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Cited by 277 (13 self)
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This paper is a multidisciplinary review of empirical, statistical learning from a graphical model perspective. Wellknown examples of graphical models include Bayesian networks, directed graphs representing a Markov chain, and undirected networks representing a Markov field. These graphical models are extended to model data analysis and empirical learning using the notation of plates. Graphical operations for simplifying and manipulating a problem are provided including decomposition, differentiation, and the manipulation of probability models from the exponential family. Two standard algorithm schemas for learning are reviewed in a graphical framework: Gibbs sampling and the expectation maximization algorithm. Using these operations and schemas, some popular algorithms can be synthesized from their graphical specification. This includes versions of linear regression, techniques for feedforward networks, and learning Gaussian and discrete Bayesian networks from data. The paper conclu...
Hard and Easy Distributions of SAT Problems
, 1992
"... We report results from largescale experiments in satisfiability testing. As has been observed by others, testing the satisfiability of random formulas often appears surprisingly easy. Here we show that by using the right distribution of instances, and appropriate parameter values, it is possible to ..."
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Cited by 251 (18 self)
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We report results from largescale experiments in satisfiability testing. As has been observed by others, testing the satisfiability of random formulas often appears surprisingly easy. Here we show that by using the right distribution of instances, and appropriate parameter values, it is possible to generate random formulas that are hard, that is, for which satisfiability testing is quite difficult. Our results provide a benchmark for the evaluation of satisfiabilitytesting procedures. Introduction Many computational tasks of interest to AI, to the extent that they can be precisely characterized at all, can be shown to be NPhard in their most general form. However, there is fundamental disagreement, at least within the AI community, about the implications of this. It is claimed on the one hand that since the performance of algorithms designed to solve NPhard tasks degrades rapidly with small increases in input size, something will need to be given up to obtain acceptable behavior....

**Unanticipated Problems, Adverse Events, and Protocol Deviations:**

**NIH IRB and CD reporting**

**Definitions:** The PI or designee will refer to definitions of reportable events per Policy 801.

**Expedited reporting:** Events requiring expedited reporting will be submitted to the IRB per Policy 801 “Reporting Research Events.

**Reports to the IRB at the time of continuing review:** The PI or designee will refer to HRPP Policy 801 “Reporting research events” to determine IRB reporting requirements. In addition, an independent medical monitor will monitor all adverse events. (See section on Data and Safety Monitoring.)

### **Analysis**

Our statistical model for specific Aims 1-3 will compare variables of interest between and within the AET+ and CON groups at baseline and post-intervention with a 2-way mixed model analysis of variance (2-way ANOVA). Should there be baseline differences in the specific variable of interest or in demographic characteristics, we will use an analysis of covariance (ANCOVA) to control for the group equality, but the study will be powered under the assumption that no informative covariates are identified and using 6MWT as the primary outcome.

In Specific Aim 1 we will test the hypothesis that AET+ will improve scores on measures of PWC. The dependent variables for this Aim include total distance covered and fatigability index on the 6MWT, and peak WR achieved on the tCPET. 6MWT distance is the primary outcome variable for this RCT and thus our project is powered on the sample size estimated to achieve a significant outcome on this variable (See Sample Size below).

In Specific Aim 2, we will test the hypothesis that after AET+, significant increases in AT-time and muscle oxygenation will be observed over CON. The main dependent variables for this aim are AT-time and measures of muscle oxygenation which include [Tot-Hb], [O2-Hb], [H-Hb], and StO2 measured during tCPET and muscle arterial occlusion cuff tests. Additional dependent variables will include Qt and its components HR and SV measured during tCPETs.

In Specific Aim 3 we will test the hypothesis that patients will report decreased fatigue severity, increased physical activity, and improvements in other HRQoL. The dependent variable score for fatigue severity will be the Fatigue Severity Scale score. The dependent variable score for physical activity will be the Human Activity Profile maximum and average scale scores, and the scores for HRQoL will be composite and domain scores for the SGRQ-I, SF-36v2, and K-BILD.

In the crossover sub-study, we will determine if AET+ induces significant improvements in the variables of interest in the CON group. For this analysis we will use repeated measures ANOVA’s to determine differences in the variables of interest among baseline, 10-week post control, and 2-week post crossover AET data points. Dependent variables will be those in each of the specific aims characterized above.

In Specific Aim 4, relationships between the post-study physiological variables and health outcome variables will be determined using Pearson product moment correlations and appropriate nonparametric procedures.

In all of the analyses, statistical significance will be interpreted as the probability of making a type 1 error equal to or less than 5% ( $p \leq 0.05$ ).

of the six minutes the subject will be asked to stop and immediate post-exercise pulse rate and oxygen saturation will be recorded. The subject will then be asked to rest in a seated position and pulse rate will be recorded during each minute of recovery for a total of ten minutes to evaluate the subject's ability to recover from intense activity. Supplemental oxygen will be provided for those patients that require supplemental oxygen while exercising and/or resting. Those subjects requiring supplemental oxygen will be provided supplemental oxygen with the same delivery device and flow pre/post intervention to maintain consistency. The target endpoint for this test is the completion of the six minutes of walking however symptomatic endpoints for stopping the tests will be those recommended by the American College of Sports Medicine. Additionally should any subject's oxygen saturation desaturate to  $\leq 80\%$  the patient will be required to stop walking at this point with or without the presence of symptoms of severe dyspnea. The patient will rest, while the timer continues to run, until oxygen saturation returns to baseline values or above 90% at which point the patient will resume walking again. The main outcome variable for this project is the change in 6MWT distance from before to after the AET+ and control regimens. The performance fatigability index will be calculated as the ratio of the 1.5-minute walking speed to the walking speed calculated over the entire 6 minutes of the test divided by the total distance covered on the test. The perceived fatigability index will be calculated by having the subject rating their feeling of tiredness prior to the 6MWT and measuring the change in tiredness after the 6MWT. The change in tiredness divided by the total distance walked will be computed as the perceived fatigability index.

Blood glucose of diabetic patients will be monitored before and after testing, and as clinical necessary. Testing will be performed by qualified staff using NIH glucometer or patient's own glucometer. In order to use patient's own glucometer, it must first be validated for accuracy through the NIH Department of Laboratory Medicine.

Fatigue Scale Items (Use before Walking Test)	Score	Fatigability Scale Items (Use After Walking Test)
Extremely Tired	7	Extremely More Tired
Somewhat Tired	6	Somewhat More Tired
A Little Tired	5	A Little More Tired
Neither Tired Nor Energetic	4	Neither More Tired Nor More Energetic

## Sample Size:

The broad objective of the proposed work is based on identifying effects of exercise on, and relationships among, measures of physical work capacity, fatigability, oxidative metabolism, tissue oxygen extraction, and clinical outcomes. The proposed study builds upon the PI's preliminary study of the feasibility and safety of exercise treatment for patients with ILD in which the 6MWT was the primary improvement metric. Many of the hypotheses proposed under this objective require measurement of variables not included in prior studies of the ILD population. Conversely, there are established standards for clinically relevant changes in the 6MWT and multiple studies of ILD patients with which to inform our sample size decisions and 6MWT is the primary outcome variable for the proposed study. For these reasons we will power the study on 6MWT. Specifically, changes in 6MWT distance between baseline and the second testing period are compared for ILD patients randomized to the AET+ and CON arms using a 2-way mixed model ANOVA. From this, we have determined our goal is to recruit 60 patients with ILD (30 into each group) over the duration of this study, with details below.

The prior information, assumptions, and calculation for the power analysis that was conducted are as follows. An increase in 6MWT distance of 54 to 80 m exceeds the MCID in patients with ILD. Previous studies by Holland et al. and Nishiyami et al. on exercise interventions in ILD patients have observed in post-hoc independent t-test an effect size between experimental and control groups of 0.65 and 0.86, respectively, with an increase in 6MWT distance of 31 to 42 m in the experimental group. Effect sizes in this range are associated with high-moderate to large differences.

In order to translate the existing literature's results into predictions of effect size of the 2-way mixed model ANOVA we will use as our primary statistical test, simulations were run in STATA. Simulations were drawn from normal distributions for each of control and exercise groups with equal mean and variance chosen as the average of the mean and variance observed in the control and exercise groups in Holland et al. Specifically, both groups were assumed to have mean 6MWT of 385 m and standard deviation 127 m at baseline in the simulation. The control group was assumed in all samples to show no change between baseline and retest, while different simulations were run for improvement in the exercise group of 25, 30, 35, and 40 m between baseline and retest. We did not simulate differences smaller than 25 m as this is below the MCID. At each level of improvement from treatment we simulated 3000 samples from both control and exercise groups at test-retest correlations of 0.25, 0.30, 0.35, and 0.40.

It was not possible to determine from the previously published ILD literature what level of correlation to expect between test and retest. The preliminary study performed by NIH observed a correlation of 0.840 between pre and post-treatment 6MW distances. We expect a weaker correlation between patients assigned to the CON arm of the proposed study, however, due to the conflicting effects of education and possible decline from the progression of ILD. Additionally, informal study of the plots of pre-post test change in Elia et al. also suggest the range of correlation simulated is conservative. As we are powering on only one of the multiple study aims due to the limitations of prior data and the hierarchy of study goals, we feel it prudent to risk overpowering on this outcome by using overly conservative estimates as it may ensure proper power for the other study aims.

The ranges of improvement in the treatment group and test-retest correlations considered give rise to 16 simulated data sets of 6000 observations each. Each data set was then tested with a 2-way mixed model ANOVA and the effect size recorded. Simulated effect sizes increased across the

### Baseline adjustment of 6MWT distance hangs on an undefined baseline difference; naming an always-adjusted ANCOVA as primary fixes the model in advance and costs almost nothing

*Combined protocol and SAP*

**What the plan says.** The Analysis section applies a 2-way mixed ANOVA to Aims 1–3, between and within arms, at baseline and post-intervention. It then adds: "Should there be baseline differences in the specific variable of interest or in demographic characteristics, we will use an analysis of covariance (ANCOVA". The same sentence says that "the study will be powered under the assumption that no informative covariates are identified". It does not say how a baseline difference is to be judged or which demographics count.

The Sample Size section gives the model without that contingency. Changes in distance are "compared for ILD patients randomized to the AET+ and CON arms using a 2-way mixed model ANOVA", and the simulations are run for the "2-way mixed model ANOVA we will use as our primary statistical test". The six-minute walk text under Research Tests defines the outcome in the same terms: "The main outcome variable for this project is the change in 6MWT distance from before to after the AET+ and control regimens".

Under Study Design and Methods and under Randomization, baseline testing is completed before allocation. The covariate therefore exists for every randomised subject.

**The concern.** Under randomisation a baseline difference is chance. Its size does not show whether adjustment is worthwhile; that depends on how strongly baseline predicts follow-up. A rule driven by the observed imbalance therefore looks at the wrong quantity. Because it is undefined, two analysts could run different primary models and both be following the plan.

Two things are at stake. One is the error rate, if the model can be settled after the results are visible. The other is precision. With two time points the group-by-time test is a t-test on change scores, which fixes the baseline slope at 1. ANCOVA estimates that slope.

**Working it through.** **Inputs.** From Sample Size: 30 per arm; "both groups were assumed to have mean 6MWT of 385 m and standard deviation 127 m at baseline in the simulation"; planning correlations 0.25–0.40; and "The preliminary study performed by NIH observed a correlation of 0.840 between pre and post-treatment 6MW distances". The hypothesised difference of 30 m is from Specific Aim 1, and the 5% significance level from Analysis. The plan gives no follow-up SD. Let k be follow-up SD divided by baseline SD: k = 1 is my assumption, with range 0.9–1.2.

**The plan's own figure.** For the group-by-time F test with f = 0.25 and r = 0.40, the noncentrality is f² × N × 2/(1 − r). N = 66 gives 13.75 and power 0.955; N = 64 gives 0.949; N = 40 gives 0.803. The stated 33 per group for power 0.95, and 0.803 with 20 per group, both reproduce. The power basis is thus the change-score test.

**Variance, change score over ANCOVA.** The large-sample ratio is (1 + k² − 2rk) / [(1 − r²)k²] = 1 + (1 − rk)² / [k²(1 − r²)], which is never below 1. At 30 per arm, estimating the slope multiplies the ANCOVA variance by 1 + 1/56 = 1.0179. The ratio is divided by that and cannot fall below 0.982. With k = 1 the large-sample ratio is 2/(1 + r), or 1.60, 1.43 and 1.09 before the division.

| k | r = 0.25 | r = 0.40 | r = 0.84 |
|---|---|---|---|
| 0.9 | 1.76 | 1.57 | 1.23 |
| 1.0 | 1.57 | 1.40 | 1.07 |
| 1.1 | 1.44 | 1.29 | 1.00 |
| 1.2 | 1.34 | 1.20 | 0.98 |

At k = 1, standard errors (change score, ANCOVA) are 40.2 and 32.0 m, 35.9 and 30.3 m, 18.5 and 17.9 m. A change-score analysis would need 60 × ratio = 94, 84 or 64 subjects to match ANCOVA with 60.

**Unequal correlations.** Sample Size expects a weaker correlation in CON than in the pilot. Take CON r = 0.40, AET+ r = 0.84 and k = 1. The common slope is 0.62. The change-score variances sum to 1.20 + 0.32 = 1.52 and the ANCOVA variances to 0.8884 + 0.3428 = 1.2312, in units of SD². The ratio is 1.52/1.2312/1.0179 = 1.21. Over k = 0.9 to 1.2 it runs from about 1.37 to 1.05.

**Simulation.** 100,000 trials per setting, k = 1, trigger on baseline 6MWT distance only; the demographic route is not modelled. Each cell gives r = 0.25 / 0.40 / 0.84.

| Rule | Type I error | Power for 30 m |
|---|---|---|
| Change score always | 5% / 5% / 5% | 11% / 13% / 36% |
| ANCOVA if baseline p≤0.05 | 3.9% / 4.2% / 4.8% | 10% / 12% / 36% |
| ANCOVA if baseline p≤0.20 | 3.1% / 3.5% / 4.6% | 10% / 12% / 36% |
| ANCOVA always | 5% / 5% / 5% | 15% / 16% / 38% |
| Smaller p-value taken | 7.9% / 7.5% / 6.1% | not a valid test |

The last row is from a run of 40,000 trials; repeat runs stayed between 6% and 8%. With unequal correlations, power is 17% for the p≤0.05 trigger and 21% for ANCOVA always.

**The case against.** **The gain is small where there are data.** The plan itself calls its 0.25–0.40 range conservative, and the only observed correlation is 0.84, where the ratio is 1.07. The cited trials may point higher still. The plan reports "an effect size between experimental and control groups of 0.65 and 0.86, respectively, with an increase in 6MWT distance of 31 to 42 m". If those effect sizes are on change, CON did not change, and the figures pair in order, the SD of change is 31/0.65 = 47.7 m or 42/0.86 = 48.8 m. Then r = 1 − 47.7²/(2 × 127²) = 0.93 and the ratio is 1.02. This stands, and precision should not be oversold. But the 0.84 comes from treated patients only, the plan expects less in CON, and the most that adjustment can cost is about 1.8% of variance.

Using CSP lookback techniques to solve realworld SAT instances
, 1997
"... We report on the performance of an enhanced version of the “DavisPutnam ” (DP) proof procedure for propositional satisfiability (SAT) on large instances derived from realworld problems in planning, scheduling, and circuit diagnosis and synthesis. Our results show that incorporating CSP lookback tec ..."